All parts of flatweed plants are edible; however, the leaves and taproot are most often harvested. The leaves range in flavour from slightly bitter to bland. They can be eaten raw in salads, but are most often steamed or tossed in a pan with oil and garlic and served with lemon and salt. It is best to select younger leaves, as they can become fibrous and stringy when older.
The flowers can be collected all year round, with a spike in flowering occurring in the cooler months after rain. They can be infused in honey for a breakfast treat, or coated in flour for colourful fritters. The petals can be used in rice-paper rolls, or as a garnish for salads or cakes.
The root can be dug out, scrubbed, lightly roasted and ground for a satisfying coffee substitute.
I do not know of many wild plants that can be harvested 365 days a year – and that makes this plant one of my most beloved wild veggies.
ABOUT THE AUTHOR
I grew up on a dairy farm in northern Italy when it was still common practice to collect the wild produce of the land. Springtime was all about dandelions, nettle and lovertin (hop bush young shoots), summer was about mulberries and blackberries, autumn was the time of chestnuts, hazelnuts and a host of edible mushrooms.
I learned this ancient craft of gathering from the fields and woods while caring for resources in Piedmontese, my mother tongue. I am one of the last generation in my family to carry this language,
When I moved to Australia in the mid 90s I spent many years working in orchards and garden centres. I soon learned that my knowledge was a rare practice in modern societies and I sensed in the people around me a longing to rekindle their untapped connection to nature. Indigenous knowledge loss and a disproportionate mistrust for wild produce, gave way for a country of disconnected living. We no longer know the names of the plants living on our doorsteps; we distrust and dismiss some of the most important food and medicine plants that have always walked with us as our co-evolutionary species.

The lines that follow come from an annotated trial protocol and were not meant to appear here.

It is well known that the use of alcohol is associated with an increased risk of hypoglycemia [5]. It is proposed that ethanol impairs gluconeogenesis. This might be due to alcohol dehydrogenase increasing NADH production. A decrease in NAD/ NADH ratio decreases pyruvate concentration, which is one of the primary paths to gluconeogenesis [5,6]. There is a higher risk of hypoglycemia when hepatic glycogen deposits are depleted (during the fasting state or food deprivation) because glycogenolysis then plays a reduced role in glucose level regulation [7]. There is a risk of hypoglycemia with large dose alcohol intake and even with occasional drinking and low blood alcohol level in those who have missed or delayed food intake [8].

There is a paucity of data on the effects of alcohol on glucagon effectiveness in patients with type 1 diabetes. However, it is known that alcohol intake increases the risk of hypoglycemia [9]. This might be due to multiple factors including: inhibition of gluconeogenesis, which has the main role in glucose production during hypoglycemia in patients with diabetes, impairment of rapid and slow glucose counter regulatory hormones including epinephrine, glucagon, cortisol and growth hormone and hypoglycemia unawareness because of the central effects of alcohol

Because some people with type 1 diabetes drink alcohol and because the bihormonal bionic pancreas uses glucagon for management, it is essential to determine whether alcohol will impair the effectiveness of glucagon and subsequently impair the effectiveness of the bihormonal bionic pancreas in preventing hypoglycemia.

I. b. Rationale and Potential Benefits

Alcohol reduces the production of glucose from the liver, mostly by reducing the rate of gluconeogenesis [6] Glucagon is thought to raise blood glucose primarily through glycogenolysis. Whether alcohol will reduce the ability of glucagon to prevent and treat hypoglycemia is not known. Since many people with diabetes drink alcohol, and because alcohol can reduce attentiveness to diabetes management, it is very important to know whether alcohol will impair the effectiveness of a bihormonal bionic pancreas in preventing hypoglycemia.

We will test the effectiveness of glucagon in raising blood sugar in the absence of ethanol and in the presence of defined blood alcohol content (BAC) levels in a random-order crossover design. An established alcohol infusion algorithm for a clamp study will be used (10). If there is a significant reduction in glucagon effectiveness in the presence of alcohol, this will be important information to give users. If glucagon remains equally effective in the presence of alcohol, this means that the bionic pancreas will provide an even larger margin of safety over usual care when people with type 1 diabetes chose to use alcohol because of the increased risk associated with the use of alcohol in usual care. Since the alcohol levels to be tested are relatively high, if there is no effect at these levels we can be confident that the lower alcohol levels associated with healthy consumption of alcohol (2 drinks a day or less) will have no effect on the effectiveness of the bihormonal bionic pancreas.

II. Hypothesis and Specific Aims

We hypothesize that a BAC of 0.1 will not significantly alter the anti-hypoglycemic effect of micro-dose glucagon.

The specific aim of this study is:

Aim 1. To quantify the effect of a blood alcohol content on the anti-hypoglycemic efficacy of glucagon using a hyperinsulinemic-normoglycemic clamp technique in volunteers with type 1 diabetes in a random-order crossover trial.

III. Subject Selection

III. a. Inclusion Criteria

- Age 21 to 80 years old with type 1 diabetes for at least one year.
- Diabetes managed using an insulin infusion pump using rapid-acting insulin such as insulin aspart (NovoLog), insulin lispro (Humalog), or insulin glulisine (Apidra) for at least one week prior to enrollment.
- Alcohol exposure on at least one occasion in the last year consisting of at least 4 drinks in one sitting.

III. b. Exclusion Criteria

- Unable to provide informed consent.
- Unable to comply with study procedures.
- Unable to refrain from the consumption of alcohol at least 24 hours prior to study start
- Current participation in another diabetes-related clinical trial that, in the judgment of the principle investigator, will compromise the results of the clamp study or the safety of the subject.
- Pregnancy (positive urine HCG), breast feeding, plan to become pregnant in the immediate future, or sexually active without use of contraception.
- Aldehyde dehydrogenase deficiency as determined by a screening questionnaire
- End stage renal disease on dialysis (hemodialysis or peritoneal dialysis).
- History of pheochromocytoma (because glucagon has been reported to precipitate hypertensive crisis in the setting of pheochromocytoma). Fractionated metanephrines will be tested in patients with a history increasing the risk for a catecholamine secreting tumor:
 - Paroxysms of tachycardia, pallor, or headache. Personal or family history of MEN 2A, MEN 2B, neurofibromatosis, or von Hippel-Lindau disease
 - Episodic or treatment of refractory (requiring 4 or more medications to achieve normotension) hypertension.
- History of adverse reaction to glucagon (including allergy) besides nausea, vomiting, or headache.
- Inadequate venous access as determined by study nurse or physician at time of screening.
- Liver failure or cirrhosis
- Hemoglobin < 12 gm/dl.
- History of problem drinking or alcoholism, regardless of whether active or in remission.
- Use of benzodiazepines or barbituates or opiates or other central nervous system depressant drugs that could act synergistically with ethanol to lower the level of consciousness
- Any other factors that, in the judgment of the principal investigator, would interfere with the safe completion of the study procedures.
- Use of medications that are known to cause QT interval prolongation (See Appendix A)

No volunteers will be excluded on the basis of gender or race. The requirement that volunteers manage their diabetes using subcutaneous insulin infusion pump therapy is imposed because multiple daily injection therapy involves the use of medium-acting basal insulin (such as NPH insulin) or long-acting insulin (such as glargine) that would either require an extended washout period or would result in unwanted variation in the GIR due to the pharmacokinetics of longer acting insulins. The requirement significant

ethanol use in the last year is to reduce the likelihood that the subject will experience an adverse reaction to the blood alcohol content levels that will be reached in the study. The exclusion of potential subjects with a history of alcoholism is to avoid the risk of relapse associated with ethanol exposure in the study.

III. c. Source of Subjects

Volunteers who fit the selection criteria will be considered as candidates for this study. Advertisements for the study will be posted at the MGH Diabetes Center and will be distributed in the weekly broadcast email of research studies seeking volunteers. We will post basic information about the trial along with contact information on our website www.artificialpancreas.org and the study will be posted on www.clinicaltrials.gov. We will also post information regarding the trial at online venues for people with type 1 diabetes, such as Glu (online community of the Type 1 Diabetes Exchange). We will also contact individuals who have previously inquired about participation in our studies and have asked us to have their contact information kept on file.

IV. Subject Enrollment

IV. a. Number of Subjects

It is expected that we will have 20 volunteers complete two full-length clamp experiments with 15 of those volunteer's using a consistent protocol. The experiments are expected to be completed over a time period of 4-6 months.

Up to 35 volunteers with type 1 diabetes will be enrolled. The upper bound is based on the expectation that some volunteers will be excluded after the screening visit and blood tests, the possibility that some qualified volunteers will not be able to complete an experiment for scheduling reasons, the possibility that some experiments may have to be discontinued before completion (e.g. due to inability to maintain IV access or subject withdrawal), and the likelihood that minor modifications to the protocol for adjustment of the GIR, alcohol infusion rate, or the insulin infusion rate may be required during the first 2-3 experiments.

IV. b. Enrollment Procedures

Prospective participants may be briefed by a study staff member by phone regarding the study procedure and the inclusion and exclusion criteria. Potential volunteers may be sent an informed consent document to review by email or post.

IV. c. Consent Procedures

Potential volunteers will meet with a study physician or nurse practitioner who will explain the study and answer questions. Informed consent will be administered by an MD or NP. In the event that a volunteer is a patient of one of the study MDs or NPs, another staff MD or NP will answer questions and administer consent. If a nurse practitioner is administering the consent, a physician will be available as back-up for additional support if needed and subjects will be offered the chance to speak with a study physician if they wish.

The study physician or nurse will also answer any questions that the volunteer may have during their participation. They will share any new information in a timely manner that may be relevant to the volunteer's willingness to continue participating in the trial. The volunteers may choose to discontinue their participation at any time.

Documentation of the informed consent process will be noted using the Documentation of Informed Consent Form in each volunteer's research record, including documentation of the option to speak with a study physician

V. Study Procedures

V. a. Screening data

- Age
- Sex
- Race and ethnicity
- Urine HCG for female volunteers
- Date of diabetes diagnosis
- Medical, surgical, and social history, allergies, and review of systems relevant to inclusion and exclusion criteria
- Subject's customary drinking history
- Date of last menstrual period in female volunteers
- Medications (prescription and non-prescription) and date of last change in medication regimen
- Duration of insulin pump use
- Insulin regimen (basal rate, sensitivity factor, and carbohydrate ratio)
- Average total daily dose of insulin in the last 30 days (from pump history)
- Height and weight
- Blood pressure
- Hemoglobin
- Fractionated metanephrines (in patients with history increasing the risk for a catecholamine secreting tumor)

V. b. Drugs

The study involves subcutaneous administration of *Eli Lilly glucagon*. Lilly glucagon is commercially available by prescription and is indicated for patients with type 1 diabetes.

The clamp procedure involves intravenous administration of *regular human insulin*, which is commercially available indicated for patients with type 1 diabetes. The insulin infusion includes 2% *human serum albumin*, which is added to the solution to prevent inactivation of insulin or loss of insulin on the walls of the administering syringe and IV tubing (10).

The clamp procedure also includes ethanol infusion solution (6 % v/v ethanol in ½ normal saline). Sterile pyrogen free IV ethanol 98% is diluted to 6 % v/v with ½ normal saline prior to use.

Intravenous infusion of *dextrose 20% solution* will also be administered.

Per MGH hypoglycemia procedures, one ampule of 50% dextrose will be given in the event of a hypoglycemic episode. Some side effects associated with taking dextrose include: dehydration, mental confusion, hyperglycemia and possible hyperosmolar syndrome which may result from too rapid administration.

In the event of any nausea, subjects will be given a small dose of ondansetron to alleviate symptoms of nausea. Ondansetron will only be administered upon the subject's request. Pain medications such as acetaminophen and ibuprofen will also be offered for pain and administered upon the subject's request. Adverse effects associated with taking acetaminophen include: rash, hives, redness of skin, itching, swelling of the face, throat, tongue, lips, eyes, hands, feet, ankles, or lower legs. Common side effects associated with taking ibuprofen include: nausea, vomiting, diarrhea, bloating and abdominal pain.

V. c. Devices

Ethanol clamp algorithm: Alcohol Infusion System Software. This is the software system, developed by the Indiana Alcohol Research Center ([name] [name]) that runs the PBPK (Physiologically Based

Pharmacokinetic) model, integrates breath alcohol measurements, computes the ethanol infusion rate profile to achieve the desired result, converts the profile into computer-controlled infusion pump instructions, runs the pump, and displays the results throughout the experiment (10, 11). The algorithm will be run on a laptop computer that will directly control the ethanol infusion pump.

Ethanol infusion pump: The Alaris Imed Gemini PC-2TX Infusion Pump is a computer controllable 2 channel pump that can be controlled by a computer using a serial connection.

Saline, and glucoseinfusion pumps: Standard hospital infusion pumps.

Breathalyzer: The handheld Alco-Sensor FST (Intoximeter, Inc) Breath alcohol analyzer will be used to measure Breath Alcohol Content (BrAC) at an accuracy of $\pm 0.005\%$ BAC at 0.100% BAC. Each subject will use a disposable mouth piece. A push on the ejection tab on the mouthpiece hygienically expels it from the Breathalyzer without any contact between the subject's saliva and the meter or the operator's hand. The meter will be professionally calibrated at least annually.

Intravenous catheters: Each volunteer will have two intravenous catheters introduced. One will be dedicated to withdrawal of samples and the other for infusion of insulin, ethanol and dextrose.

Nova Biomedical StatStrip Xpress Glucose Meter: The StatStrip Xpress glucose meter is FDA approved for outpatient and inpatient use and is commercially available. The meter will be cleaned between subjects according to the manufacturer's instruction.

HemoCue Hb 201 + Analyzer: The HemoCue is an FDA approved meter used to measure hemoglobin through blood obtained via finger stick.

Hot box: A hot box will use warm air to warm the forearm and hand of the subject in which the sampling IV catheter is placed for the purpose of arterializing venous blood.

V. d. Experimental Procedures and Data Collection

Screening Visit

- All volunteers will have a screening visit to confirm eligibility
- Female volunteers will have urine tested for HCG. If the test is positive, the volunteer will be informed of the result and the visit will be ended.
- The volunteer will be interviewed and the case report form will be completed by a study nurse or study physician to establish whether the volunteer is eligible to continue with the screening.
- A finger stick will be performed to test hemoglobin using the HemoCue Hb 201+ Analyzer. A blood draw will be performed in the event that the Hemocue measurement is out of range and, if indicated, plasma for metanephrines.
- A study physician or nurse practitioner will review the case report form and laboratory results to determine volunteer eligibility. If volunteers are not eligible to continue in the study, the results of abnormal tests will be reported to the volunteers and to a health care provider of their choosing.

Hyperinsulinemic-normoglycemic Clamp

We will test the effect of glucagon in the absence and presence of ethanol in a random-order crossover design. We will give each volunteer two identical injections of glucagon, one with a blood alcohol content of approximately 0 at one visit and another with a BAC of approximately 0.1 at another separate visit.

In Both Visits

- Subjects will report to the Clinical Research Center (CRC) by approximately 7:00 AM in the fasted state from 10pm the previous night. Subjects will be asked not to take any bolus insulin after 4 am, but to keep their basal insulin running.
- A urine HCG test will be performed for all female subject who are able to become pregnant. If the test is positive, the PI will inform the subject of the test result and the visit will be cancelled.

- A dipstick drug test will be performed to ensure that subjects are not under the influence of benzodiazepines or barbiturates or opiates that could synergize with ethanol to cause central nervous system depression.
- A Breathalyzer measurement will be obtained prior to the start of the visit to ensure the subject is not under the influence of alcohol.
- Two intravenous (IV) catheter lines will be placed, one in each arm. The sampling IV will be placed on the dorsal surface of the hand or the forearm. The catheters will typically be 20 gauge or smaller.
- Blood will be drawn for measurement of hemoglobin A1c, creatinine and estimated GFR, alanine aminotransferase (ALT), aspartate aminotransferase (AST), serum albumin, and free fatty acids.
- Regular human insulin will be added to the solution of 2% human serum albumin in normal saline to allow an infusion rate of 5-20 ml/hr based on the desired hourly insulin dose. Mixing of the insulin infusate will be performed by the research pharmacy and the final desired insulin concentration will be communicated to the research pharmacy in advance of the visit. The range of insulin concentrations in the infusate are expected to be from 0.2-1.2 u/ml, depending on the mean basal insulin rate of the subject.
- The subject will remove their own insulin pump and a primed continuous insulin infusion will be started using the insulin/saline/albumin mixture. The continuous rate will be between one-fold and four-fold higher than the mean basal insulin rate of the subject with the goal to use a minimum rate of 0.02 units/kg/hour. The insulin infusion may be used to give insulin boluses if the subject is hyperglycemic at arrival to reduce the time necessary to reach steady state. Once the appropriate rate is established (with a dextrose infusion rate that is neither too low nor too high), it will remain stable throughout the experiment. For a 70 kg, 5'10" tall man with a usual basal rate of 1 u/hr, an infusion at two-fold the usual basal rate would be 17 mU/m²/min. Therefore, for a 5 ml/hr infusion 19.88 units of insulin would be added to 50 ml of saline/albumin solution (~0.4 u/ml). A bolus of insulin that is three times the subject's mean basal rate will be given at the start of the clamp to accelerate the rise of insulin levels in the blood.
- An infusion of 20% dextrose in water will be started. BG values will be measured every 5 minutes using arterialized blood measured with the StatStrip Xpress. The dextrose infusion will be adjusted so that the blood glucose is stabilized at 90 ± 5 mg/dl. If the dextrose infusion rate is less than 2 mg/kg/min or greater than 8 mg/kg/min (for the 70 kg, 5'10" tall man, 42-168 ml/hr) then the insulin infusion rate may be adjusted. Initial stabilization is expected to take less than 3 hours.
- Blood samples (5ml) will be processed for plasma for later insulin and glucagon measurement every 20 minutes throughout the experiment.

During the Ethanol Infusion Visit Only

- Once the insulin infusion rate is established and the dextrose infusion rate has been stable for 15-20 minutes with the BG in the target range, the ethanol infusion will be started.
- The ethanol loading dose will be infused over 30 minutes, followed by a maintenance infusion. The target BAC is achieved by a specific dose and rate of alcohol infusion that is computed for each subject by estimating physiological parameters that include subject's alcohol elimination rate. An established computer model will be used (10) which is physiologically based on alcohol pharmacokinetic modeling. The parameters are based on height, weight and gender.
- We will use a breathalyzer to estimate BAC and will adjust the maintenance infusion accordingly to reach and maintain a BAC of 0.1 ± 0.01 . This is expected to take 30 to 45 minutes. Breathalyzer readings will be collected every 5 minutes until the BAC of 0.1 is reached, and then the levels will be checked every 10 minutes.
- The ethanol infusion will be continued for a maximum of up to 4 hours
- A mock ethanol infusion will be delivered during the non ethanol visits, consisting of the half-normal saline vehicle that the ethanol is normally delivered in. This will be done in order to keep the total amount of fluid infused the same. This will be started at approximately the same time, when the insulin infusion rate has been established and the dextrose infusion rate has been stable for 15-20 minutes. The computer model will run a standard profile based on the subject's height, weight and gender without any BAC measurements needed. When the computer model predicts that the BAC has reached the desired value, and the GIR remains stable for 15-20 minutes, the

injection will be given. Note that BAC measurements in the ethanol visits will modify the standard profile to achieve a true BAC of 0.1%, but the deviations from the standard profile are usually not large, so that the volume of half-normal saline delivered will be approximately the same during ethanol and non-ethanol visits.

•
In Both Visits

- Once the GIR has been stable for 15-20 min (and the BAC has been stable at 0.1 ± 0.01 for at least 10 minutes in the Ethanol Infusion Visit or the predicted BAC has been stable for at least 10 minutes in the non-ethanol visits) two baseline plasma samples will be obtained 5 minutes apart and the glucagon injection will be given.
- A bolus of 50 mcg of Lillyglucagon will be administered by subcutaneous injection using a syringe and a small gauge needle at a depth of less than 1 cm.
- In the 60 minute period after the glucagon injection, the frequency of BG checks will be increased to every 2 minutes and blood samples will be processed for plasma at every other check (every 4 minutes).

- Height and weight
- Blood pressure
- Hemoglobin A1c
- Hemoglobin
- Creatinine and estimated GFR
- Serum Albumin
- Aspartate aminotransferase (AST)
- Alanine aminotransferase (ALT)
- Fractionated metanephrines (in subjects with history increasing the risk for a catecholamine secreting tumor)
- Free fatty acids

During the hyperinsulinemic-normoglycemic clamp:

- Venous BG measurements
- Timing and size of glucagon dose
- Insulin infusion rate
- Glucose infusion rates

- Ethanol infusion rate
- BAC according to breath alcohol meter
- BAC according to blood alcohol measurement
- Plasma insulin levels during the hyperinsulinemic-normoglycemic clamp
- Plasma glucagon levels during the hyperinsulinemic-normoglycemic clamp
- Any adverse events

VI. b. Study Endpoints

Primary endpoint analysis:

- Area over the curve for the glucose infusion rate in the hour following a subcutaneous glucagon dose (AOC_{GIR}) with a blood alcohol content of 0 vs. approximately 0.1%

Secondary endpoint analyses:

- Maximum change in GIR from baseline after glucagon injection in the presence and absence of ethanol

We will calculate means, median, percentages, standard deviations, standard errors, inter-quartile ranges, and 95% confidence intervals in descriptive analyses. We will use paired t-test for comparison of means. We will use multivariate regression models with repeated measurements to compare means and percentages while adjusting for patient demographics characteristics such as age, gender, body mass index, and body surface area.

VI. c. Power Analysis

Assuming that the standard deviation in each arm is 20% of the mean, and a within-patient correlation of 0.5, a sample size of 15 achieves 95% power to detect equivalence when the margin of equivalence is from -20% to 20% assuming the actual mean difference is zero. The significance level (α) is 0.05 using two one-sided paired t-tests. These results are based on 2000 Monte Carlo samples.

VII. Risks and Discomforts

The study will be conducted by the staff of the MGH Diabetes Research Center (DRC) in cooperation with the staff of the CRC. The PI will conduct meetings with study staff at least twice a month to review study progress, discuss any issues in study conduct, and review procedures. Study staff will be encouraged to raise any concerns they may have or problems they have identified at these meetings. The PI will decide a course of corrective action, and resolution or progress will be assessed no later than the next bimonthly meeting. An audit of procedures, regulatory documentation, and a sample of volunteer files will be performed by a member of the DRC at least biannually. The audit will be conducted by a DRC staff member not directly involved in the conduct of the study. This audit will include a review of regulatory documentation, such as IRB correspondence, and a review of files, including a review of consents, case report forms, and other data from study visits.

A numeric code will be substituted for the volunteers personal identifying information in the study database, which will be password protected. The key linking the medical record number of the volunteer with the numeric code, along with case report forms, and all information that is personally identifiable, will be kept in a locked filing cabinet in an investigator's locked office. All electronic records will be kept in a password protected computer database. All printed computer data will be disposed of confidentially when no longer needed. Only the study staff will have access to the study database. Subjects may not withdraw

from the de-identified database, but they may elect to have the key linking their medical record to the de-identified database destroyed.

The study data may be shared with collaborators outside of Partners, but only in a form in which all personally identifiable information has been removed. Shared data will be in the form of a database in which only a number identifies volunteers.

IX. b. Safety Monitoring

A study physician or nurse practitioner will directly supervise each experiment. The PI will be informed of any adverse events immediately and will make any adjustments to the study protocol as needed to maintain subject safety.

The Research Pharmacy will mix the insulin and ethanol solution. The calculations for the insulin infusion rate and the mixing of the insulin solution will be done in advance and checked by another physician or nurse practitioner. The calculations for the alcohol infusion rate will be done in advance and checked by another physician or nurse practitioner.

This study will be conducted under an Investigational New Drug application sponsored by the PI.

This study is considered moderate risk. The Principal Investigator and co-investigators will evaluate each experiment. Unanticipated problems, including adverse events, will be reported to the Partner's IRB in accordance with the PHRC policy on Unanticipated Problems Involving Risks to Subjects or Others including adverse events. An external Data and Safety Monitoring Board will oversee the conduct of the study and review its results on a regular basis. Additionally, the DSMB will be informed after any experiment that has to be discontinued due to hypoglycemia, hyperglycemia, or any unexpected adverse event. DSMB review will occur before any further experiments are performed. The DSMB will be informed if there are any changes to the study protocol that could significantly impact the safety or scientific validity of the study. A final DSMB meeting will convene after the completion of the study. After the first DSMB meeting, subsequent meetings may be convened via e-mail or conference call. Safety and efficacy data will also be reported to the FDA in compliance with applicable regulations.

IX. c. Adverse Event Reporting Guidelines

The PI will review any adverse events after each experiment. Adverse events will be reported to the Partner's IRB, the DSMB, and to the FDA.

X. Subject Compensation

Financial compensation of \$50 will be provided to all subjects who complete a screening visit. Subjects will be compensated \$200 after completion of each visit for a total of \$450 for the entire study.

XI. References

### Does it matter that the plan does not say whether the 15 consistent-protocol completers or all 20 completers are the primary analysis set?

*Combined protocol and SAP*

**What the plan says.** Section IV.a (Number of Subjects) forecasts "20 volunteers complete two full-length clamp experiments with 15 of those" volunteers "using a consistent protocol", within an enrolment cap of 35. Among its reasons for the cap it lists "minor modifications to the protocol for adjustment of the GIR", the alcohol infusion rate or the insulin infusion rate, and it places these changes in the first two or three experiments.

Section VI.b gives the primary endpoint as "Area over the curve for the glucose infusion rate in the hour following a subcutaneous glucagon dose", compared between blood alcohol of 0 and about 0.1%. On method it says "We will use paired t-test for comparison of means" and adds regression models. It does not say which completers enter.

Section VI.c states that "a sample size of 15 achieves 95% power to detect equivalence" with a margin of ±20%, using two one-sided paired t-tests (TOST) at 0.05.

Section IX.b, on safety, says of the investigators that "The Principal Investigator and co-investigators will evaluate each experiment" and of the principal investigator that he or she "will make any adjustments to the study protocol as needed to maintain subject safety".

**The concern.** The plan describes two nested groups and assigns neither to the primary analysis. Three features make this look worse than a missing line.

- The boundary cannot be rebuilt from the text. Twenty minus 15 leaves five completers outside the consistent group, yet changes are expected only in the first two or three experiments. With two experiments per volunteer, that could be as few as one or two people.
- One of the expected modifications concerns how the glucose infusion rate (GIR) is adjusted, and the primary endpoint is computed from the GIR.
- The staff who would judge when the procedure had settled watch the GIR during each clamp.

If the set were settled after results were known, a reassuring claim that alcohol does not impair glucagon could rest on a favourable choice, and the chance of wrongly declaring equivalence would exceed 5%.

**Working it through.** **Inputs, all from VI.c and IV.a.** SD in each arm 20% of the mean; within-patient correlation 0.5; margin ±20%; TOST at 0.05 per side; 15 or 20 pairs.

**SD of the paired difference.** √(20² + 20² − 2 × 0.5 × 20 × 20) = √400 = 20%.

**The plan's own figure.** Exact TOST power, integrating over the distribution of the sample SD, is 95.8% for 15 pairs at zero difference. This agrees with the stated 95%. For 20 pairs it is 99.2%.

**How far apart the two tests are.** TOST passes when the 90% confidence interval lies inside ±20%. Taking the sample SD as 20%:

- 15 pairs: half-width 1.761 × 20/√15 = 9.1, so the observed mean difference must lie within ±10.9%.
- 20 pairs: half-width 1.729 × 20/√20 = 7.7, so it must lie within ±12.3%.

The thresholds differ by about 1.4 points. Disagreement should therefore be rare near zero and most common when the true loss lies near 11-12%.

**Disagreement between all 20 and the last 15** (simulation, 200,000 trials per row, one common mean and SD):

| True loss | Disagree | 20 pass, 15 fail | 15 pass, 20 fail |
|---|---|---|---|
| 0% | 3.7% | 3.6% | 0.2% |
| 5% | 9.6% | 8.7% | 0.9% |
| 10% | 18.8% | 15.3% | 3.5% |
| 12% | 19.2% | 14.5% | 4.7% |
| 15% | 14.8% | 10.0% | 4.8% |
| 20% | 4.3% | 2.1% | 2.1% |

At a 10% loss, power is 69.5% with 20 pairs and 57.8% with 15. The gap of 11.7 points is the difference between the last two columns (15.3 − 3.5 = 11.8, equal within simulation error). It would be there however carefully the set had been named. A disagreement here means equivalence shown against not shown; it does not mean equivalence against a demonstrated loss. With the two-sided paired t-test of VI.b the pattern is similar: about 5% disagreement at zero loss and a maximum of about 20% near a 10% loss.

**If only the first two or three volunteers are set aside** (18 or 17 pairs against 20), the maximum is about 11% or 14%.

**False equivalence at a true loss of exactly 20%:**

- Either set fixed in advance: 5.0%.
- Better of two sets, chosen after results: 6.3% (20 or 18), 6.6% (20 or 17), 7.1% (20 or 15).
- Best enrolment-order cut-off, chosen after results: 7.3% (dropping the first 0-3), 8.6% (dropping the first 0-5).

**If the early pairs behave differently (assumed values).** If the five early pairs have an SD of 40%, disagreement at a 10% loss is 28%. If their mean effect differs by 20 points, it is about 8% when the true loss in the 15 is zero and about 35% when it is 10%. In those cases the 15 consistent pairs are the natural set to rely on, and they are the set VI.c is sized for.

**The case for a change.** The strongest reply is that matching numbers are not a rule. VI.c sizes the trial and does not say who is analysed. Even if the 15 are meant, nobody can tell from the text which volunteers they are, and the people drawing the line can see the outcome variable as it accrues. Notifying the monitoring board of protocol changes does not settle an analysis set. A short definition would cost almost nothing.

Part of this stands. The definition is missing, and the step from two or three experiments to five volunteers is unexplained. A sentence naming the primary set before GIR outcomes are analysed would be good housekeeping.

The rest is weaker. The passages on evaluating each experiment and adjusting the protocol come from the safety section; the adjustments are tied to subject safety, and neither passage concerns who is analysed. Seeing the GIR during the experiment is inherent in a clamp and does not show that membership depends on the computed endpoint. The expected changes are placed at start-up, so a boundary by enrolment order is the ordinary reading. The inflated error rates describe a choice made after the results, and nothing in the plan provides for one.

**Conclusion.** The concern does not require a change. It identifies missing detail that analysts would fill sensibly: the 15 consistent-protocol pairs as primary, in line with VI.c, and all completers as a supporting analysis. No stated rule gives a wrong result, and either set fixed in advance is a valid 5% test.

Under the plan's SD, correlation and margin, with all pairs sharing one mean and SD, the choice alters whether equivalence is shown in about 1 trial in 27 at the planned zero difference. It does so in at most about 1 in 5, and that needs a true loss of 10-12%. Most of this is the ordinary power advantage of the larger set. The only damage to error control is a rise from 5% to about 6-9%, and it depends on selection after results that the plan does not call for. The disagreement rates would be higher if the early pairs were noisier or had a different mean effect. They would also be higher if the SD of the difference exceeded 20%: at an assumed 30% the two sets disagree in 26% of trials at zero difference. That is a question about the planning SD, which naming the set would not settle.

I then followed my passion for the arts and graduated with a Bachelors degree. As part of a performance art class where I had the opportunity to make films, contribute to festivals and present my own unique artworks, I found the platform to highlight the misuse and waste of these ‘weeds’ by land managers. I saw many of the plants I valued being wasted. The knowledge I had brought with me, began to emerge through these stories, returning botanical literacy and therefor reconnecting communities.
The dandelions, nettles, mulberries and edible mushrooms of my childhood are also here in this country, alongside some incredible native produce.
To tell the story of plants is my passion and by now I run public and private workshops every week. In 2017-18 I offered in excess of 150 workshops and events, talking personally with over 3000 people.
I collaborate extensively with chefs, herbalists, environmentalists and cultural workers promoting new understanding of what the environment has to offer. I love to enable conversations around belonging, sustainability and agency, while eating food. The old stories and flavours offering an alternative for people to re-engage with their neighbourhoods and ecologies.